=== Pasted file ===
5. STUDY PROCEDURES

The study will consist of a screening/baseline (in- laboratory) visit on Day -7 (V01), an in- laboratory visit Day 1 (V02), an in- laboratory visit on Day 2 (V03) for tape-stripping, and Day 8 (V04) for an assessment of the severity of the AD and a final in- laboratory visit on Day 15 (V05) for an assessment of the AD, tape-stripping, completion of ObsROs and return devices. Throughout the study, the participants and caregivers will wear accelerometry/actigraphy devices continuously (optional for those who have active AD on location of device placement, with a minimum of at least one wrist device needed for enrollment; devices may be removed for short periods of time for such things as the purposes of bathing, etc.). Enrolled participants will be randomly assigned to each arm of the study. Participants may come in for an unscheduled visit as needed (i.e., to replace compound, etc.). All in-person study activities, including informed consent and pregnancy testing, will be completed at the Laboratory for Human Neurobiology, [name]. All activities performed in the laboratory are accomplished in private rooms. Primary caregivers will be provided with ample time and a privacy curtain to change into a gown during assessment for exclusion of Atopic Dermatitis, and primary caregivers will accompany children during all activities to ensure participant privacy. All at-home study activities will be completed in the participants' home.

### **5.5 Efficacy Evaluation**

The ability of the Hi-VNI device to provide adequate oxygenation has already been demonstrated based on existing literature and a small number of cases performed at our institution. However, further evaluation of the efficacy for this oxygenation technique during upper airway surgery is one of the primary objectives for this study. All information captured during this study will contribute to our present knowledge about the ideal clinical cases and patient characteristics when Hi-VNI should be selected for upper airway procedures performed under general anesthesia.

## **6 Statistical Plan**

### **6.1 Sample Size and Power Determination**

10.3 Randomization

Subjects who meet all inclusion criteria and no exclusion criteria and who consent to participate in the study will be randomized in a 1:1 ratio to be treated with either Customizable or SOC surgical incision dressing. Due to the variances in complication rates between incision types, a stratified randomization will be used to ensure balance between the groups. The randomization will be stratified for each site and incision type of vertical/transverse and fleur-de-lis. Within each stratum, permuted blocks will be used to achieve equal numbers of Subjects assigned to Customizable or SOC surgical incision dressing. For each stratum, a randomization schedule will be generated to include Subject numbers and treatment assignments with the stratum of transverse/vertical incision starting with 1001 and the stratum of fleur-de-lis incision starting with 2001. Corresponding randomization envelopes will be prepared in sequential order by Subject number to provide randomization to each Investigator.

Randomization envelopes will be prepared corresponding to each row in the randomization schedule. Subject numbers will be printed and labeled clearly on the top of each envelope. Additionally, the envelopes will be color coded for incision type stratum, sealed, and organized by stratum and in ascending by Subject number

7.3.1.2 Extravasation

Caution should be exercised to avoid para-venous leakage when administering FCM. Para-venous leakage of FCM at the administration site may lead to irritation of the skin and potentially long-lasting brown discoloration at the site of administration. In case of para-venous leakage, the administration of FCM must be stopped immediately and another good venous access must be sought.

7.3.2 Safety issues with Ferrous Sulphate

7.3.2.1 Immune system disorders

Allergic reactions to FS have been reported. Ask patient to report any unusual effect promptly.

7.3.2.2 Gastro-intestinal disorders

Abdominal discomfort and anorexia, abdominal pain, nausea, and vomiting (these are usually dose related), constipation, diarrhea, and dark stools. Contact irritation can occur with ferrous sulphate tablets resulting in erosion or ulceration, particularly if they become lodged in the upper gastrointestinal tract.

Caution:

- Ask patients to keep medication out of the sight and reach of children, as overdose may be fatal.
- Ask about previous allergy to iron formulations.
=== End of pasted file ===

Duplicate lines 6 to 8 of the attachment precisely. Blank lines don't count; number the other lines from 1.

### **6.1 Sample Size and Power Determination**

10.3 Randomization

Subjects who meet all inclusion criteria and no exclusion criteria and who consent to participate in the study will be randomized in a 1:1 ratio to be treated with either Customizable or SOC surgical incision dressing. Due to the variances in complication rates between incision types, a stratified randomization will be used to ensure balance between the groups. The randomization will be stratified for each site and incision type of vertical/transverse and fleur-de-lis. Within each stratum, permuted blocks will be used to achieve equal numbers of Subjects assigned to Customizable or SOC surgical incision dressing. For each stratum, a randomization schedule will be generated to include Subject numbers and treatment assignments with the stratum of transverse/vertical incision starting with 1001 and the stratum of fleur-de-lis incision starting with 2001. Corresponding randomization envelopes will be prepared in sequential order by Subject number to provide randomization to each Investigator.